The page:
- Recent efforts to save Pangolins
- Maharashtra is set to be the first state in India to have a dedicated action plan for conservation of pangolins – the world’s most trafficked animal.
- In 2020, Madhya Pradesh forest department radio-tagged an Indian Pangolin, for the first time.
- The radio-tagging is part of a joint project by the department and non-profit, the Wildlife Conservation Trust (WCT) that also involves the species’ monitoring apart from other activities.
World Pangolin Day is celebrated on the third Saturday in February. The day is an opportunity for pangolin enthusiasts to join together in raising awareness about these unique mammals — and their plight.
The declining trend in Cameroon
- The shy, harmless pangolin is becoming increasingly well known for one reason: It’s believed to be the world’s most trafficked non-human mammal.
- Tens of thousands of pangolins are poached every year, killed for their scales for use in traditional Chinese medicine and for their meat, a delicacy among some ultra-wealthy in China and Vietnam.
- Cameroon hosts three species of pangolin — white-bellied, black-bellied and giant. There is one other species found in central Africa.
- Apart from being a source country, Cameroon serves as an international transit hub for pangolins.
- Pangolins fall under Category A of Classified Wildlife Species in Cameroon, which fully protects themfrom hunting, exploitation and possession.
- Cameroon is also a signatory to the Convention on International Trade in Endangered Species of Wild Fauna and Flora also known as CITES. The aim of CITES is to monitor international trade and conserve endangered species.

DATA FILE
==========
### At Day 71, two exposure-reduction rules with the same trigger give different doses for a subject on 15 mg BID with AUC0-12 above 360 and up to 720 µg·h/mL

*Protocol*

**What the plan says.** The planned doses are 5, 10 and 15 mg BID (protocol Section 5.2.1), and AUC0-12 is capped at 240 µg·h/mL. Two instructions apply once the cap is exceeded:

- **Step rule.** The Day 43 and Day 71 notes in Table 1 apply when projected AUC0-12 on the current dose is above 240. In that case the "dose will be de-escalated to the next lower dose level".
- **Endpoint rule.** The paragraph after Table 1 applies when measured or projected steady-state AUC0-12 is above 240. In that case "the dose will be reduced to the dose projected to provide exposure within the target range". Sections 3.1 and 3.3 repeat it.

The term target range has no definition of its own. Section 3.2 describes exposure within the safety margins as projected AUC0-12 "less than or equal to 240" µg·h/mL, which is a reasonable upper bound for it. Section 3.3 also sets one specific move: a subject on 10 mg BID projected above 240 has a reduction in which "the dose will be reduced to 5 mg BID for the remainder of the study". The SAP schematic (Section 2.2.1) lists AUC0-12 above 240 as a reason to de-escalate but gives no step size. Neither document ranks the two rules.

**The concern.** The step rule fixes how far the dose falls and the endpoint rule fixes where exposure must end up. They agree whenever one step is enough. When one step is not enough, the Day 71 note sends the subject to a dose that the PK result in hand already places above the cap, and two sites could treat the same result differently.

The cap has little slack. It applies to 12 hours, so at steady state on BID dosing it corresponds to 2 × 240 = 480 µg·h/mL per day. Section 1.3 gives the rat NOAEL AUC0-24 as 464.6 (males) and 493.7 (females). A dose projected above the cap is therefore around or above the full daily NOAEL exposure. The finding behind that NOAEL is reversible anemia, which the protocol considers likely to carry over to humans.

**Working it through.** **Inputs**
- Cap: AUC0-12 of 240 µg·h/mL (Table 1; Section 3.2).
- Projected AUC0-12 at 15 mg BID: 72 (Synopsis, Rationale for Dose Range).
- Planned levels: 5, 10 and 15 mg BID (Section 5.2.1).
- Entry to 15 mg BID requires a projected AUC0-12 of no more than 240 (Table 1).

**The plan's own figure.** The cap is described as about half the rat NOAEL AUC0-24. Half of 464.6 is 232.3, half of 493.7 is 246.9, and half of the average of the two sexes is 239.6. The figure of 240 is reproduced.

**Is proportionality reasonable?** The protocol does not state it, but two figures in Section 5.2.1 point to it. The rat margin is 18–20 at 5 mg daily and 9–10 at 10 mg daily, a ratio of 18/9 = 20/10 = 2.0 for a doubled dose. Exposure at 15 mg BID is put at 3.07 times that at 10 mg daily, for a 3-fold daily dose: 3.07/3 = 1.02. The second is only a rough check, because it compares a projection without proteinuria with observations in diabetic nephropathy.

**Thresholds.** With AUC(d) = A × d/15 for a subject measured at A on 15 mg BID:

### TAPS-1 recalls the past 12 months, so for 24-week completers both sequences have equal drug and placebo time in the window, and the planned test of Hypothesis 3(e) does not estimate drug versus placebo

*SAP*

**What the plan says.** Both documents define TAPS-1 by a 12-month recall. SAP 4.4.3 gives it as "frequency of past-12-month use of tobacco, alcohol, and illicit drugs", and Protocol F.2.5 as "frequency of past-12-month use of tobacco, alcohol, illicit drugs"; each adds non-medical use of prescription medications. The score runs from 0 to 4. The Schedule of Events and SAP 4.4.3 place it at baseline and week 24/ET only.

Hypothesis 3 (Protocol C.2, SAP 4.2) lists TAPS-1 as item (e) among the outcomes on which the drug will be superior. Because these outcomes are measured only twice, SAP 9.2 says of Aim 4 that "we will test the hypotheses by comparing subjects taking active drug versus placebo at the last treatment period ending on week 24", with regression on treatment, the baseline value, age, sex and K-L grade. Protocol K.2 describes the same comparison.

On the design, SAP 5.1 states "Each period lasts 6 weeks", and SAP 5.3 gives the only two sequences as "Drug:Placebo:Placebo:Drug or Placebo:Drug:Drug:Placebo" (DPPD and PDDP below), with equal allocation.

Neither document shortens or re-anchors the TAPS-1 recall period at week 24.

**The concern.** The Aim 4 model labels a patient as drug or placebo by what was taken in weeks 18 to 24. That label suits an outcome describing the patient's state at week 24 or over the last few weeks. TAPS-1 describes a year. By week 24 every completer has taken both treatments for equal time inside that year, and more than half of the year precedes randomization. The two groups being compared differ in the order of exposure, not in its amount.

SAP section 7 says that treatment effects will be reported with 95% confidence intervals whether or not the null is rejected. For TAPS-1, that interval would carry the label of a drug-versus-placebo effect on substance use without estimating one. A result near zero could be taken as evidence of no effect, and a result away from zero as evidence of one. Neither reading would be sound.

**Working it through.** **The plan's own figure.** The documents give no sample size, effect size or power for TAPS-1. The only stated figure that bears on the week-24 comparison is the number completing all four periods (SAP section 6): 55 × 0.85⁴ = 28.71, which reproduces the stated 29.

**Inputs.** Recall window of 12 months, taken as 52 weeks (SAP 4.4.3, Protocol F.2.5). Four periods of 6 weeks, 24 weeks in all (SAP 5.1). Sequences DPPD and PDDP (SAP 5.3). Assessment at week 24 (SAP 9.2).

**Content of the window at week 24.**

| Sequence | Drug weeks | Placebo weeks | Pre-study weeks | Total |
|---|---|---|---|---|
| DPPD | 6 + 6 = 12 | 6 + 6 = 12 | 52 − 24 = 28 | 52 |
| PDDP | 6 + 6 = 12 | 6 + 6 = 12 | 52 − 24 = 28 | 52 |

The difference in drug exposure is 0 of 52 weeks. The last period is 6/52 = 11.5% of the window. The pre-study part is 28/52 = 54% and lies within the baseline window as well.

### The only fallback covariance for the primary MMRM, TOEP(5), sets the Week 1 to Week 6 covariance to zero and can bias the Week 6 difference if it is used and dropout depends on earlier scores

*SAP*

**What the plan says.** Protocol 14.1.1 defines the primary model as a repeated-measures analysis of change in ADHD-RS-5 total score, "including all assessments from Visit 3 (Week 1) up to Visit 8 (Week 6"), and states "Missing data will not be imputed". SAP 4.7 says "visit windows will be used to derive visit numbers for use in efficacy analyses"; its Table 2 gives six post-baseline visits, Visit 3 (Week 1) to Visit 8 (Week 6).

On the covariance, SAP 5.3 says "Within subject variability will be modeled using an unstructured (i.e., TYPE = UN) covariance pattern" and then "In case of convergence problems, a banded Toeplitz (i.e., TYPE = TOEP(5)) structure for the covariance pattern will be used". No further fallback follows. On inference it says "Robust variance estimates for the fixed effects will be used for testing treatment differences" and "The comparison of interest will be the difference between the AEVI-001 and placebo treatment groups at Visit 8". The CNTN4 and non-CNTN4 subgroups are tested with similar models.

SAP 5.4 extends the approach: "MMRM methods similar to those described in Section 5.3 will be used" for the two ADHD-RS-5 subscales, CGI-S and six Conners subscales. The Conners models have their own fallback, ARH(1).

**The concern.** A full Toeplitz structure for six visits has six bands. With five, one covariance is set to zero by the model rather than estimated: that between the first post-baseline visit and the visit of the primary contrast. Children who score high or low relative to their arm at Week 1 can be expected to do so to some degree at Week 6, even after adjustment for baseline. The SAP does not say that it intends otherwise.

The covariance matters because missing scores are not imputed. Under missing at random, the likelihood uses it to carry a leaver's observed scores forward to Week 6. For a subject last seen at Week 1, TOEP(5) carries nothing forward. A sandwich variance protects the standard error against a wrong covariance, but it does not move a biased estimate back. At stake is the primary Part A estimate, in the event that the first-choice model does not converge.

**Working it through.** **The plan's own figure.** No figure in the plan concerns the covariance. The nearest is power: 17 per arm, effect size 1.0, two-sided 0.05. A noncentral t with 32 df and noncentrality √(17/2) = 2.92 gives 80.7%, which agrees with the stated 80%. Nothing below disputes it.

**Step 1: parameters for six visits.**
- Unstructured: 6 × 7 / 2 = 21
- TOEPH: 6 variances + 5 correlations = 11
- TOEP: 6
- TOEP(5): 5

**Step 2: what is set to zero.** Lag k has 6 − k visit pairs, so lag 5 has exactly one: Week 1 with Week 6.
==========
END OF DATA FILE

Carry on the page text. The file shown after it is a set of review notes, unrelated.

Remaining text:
- But in many central African countries, including Cameroon, illegal hunting and trade continue.
- Most of these wildlife protection laws and international agreement never translate into action on the ground, thus giving a golden opportunity to poachers and traffickers.
What are the impacts of the loss of pangolins?
- Being insectivorous mammals, they feed on eggs, larvae and adults of ants and termites acting as biological pest controlling agents. The loss of pangolins could have drastic ecological and economical effects on local communities.
- The critically endangered species constitute a distinct taxonomic order and if they disappear, there will be nothing like them left on Earth.
- Information for effective conservation: There is also a lack of information on pangolin’s ecological behaviour including habitat preferences, home-range, average life-span, reproduction-cycle and feeding habits. This information is critical to strategically revamp on-going conservation efforts in Cameroon.
- Promoting community-stewardship: Involving communities living around pangolin’s habitat areas could effectively steer conservation campaigns. There are several examples where hunters have turned into die-hard conservationists.
- Employment to local: Bee-farming, pisciculture, piggery and orchard development, are few viable income-generating opportunities that should be provided to local communities.
To stop poaching of the mammal, regular monitoring of the population trends of pangolin in their habitat areas is important. It will enable government and conservation institutions to make informed decisions about protecting the species. Furthermore, it will help in facilitating the identification and prioritisation of key sites for holistic conservation.